The Jim Clark Rally started yesterday and continues throughout the weekend. It is, apparently, the only closed road rally in the UK. ‘Closed road’ means that the rally stages run over what would normally be public highways but, for the duration of the stage concerned, that road is no longer available to the public and the laws about driving speed and style do not apply.
Though the organisers mount a very large operation to minimise the risks involved there have been incidents where participants have been injured in crashes. Though much less often, there have also been incidents where spectators have been struck by a competitor’s car. And, yesterday, there was, probably, a first when a spectator went into labour and the rally had to be delayed to allow an ambulance to reach her.
Seeing the preparations started me thinking about the central point about prohibition of any kind; who gets to decide what risks an individual can expose himself to and who decides if the risks to others are too great to allow an activity to go ahead?
Prof David Nutt, famously, made a comparison between deaths due to ecstasy and those resulting from horse-riding, for which he coined the term ‘equasy’. I can’t think of a clever term to relate high speed driving with use of the extract of Erythroxylum coca. Carcaine and cocaine definitely isn’t clever.
The issue of who decides what can or should be done to avoid damage to health was in my mind because of a paper in BMJ Open looking at what level of alcohol consumption would minimise chronic disease mortality in England.1
The authors try to establish the level of consumption that can be shown to be causing harms and then model how much that consumption would need to be reduced in order to minimise those harms.
There is frequently a problem of ‘Chinese whispers’ with scientific papers. The paper says one thing but the press release about it overstates one part and the media coverage latches onto that and makes it ‘sexy’ so that what is reported is not what the research found.
With this paper, strangely, there is an added layer of distortion because the abstract of the paper goes further with its conclusions that the paper itself. The authors conclude, in the full paper, that;
‘It is likely that government recommendations would need to be set at a much lower level than the current ‘low-risk’ drinking guidelines in order to achieve this level.’
But the conclusion of the abstract says;
‘Public health targets should aim for a reduction in population alcohol consumption in order to reduce chronic disease mortality.’
So the authors go from pointing out that current guidelines would need to be greatly reduced to minimise chronic disease mortality to appearing to be calling for action to implement such guidelines.
That point is, of course, what the press took for its headlines with the Guardian, as an example, headlining its report;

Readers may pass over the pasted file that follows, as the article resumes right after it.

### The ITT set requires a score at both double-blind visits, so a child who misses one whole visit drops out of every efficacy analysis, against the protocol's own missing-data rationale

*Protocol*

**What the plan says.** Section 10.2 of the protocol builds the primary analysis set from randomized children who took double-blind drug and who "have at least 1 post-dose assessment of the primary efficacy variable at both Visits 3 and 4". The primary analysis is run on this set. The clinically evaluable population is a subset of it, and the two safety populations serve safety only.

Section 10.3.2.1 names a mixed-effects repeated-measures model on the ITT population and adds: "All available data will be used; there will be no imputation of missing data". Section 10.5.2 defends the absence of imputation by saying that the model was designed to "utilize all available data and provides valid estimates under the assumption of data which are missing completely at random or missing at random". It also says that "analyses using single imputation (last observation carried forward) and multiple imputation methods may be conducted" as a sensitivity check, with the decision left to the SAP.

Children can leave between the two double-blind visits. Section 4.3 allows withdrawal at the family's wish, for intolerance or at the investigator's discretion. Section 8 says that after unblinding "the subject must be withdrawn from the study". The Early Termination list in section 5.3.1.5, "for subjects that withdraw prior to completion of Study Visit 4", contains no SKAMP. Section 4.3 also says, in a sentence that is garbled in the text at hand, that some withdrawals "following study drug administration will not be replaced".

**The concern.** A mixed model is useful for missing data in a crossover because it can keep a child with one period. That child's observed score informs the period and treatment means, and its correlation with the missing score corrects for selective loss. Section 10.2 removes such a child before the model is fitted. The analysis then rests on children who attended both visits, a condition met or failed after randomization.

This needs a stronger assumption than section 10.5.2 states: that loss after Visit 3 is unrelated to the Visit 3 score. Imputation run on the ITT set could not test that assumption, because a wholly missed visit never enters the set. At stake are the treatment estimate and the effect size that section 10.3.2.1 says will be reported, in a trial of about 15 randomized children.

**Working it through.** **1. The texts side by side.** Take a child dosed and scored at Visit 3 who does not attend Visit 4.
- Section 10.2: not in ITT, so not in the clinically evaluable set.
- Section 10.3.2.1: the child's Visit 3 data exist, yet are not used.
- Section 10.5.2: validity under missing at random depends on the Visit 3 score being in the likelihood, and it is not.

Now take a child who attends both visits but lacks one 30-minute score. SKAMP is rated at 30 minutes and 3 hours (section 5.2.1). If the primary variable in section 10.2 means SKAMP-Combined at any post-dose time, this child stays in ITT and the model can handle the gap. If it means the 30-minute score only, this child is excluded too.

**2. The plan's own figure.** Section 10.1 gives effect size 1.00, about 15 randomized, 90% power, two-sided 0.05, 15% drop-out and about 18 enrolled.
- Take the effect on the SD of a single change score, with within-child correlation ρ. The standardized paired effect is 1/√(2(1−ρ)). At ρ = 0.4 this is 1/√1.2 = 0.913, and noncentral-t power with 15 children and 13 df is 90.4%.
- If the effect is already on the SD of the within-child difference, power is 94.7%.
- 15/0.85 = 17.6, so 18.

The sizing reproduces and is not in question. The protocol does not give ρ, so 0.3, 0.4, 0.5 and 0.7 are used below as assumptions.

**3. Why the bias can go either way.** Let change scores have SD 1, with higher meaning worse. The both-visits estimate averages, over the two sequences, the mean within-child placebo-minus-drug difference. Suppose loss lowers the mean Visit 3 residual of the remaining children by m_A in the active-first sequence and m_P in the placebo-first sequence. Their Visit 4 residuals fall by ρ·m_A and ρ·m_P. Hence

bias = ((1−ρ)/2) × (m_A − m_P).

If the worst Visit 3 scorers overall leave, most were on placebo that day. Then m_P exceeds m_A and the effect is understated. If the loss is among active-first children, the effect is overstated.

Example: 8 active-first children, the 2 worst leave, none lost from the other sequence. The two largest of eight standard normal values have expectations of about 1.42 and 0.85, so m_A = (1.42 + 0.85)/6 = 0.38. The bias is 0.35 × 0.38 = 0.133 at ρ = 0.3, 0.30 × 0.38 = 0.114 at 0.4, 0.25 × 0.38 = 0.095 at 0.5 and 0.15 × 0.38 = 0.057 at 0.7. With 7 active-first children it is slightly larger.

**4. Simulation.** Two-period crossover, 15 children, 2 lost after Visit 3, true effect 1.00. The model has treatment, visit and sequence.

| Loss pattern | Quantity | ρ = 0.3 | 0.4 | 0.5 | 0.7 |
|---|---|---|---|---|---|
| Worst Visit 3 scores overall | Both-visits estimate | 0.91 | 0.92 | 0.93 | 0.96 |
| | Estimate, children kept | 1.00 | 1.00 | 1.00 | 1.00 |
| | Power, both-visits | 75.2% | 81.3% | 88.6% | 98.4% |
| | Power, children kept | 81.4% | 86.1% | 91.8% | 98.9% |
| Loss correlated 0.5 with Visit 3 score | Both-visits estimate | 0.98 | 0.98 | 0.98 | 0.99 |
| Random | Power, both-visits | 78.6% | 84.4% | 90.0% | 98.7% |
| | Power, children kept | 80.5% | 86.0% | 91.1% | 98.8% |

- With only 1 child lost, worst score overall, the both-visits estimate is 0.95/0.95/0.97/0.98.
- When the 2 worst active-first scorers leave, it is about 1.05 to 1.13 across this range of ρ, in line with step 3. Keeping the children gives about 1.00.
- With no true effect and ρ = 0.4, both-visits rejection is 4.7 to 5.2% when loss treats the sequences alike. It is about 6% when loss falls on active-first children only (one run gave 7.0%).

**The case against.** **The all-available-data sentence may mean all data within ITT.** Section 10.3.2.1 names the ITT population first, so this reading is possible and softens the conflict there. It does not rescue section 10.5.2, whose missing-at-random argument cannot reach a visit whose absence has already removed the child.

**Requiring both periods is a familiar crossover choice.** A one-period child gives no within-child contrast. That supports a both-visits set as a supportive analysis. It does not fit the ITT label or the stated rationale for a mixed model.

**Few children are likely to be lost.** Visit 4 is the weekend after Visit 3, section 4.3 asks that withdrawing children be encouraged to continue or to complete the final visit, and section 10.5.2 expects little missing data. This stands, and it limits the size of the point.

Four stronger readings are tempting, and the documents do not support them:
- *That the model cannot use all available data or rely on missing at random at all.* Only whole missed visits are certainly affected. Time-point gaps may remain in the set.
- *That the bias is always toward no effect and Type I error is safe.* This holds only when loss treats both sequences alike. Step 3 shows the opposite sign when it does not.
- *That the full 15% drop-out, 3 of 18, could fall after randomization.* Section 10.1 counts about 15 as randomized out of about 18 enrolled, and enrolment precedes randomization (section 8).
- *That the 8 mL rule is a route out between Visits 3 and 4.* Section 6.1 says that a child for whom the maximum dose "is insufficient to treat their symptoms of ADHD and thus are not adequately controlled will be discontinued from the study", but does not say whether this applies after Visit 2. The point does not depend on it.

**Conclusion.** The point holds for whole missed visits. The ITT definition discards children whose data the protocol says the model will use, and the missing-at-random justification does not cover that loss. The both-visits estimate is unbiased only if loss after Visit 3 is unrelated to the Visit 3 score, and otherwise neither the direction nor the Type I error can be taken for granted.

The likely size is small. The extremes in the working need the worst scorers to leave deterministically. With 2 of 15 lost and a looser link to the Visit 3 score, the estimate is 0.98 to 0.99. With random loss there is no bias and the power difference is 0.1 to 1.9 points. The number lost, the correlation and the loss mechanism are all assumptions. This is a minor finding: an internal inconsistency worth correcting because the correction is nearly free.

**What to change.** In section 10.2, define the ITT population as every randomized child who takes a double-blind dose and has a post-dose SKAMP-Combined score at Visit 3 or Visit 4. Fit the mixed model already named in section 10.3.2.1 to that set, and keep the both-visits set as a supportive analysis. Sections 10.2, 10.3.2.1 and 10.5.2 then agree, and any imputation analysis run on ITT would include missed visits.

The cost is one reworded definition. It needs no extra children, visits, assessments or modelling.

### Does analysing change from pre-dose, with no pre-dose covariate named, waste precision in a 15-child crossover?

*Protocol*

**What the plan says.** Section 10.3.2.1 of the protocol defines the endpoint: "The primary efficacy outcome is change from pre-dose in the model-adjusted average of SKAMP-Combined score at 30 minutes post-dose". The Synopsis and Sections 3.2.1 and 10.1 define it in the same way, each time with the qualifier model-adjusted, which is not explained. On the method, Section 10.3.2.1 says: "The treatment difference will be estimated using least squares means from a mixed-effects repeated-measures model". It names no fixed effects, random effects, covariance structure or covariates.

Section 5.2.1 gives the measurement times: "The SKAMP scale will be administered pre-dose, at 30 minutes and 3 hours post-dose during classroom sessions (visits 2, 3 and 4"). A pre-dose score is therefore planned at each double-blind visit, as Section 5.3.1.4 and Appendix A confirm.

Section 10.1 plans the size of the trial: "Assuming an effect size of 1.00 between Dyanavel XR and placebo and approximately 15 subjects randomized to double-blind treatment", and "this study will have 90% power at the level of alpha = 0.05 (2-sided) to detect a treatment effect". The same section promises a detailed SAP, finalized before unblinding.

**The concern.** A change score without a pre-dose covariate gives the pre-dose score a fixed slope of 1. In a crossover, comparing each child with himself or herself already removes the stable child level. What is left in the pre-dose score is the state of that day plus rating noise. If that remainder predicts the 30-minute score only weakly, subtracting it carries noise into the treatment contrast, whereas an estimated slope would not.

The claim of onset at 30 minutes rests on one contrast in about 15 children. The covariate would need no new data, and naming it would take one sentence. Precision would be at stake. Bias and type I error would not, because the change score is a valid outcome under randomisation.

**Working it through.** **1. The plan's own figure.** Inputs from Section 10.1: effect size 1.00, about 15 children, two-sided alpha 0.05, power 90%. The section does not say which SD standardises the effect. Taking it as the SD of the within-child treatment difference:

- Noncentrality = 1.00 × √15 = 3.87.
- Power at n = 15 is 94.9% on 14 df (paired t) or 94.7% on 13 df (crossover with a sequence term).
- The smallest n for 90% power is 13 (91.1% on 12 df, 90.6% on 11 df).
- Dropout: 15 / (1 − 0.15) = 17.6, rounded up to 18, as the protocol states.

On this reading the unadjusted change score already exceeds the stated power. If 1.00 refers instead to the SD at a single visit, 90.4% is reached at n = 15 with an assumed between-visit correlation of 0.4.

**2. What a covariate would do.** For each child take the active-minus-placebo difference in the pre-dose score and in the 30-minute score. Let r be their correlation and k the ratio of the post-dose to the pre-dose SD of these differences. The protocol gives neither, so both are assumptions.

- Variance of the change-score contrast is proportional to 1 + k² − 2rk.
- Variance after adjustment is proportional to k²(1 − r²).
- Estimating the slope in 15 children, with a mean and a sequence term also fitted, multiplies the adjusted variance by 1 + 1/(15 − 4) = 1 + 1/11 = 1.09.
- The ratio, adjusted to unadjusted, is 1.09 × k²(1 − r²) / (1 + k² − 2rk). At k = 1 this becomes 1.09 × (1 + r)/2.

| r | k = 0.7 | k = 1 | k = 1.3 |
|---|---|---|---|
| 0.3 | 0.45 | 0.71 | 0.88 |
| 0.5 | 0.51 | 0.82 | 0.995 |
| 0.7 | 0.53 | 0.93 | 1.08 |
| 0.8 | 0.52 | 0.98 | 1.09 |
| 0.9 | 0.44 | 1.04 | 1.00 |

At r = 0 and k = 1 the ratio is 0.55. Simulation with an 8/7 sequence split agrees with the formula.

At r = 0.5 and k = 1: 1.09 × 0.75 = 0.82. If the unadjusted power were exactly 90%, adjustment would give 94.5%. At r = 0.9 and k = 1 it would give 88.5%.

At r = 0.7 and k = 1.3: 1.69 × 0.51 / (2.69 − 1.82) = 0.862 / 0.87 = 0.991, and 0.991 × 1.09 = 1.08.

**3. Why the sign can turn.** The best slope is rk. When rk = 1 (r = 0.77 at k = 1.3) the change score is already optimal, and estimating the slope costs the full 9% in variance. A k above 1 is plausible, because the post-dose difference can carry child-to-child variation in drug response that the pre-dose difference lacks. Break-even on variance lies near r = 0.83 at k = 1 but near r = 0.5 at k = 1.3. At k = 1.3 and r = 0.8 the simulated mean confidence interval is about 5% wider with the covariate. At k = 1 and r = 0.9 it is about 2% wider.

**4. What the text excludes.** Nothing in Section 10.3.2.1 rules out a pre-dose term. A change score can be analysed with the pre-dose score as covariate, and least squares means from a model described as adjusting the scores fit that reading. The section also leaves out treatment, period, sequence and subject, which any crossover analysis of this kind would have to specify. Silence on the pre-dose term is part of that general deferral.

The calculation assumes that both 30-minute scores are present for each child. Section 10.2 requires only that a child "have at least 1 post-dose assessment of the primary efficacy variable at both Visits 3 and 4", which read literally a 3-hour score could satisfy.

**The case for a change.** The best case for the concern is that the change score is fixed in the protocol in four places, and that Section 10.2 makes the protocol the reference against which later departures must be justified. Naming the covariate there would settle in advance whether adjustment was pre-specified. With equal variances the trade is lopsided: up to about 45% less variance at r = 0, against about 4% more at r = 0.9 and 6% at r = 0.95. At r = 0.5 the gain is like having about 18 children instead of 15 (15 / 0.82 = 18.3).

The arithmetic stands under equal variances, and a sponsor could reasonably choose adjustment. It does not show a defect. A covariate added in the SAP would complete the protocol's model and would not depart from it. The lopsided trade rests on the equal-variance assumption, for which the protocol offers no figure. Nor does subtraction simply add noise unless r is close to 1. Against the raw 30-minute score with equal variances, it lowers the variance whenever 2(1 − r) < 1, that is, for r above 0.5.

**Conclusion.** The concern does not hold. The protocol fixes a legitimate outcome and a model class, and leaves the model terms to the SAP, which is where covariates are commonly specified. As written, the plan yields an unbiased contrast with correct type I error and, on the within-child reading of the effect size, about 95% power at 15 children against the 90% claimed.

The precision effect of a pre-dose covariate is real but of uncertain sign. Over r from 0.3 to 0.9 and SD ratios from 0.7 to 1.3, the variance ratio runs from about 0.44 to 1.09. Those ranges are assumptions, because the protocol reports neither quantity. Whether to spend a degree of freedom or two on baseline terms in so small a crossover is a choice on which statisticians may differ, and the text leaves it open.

‘Cut alcohol intake to just a quarter pint of beer a day, experts advise’ 2
The stories, as you would expect provoked a lot of comment and led to a number of people looking at the study in detail to try and get to what it really had to say rather than what was being reported.
NHS Choices3 does it usual excellent job of explaining the paper and drawing attention to the limitations the authors themselves point out. David Spiegelhalter’s ‘Understanding Uncertainty’ is concerned with pointing out the flaws in the press coverage and also estimating just how big an effect on life expectancy each additional unit of alcohol has. Or, rather, how small because his conclusion is that each extra unit (per week I believe he means) takes just five minutes off life expectancy.4
There is one point I want to take issue with Mr Spiegelhalter over, though to be fair to him it was only, really, a passing comment. Statistically, it can be shown that people drinking a certain amount of alcohol have fewer health risks than those not drinking at all. Spiegelhalter says that, if government really wanted to drive harms to the minimum they would have to find ways of getting these non-drinkers to imbibe.
The flaw with the claim that non-drinkers are at greater risk that drinkers, a claim that is widely put forward by drinkers and drink promoters, is that the non-drinkers total includes those who are already so unwell that they cannot drink. I don’t know how many people fall into that category but I do know it means you can’t accept the apparent benefit of being a light to moderate drinker at face value.
There has to be risk in life and suggesting that drinking half a unit of alcohol a day is a realistic way of reducing risk is like saying the Jim Clark Rally should be run with cars limited to a maximum of 20mph. But, of course, if it were it might not be so exciting as to bring on premature labour.
1.Nichols M, Scarborough P,
Allender S, et al.
What is the optimal level of population alcohol consumption for
chronic disease prevention in England? Modelling the impact of
changes in average consumption levels. BMJ Open
2.Cut alcohol intake to just a quarter pint of beer a day, experts advise The Guardian 30th May 2012
3.Alcohol limit 'should be cut for public health' NHS Choices 31st May 2012
4.Drinking again Understanding Uncertainty 1st June 2012